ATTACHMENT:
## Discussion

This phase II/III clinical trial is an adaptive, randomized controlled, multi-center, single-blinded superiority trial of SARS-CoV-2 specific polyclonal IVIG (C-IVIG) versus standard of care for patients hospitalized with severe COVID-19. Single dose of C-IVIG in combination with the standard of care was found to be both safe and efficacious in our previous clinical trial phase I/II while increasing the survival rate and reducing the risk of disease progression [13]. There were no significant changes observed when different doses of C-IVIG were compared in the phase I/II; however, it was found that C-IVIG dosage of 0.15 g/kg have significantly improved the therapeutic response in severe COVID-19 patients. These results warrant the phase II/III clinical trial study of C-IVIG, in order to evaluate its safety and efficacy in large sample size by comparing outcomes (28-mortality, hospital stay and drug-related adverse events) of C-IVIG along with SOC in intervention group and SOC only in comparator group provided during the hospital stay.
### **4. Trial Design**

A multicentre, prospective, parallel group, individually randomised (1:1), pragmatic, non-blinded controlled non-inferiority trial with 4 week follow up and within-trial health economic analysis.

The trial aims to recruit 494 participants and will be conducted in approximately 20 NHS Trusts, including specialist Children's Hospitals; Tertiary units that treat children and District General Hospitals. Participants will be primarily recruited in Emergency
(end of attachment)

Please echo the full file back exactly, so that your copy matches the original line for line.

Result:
## Discussion

This phase II/III clinical trial is an adaptive, randomized controlled, multi-center, single-blinded superiority trial of SARS-CoV-2 specific polyclonal IVIG (C-IVIG) versus standard of care for patients hospitalized with severe COVID-19. Single dose of C-IVIG in combination with the standard of care was found to be both safe and efficacious in our previous clinical trial phase I/II while increasing the survival rate and reducing the risk of disease progression [13]. There were no significant changes observed when different doses of C-IVIG were compared in the phase I/II; however, it was found that C-IVIG dosage of 0.15 g/kg have significantly improved the therapeutic response in severe COVID-19 patients. These results warrant the phase II/III clinical trial study of C-IVIG, in order to evaluate its safety and efficacy in large sample size by comparing outcomes (28-mortality, hospital stay and drug-related adverse events) of C-IVIG along with SOC in intervention group and SOC only in comparator group provided during the hospital stay.
### **4. Trial Design**

A multicentre, prospective, parallel group, individually randomised (1:1), pragmatic, non-blinded controlled non-inferiority trial with 4 week follow up and within-trial health economic analysis.

The trial aims to recruit 494 participants and will be conducted in approximately 20 NHS Trusts, including specialist Children's Hospitals; Tertiary units that treat children and District General Hospitals. Participants will be primarily recruited in Emergency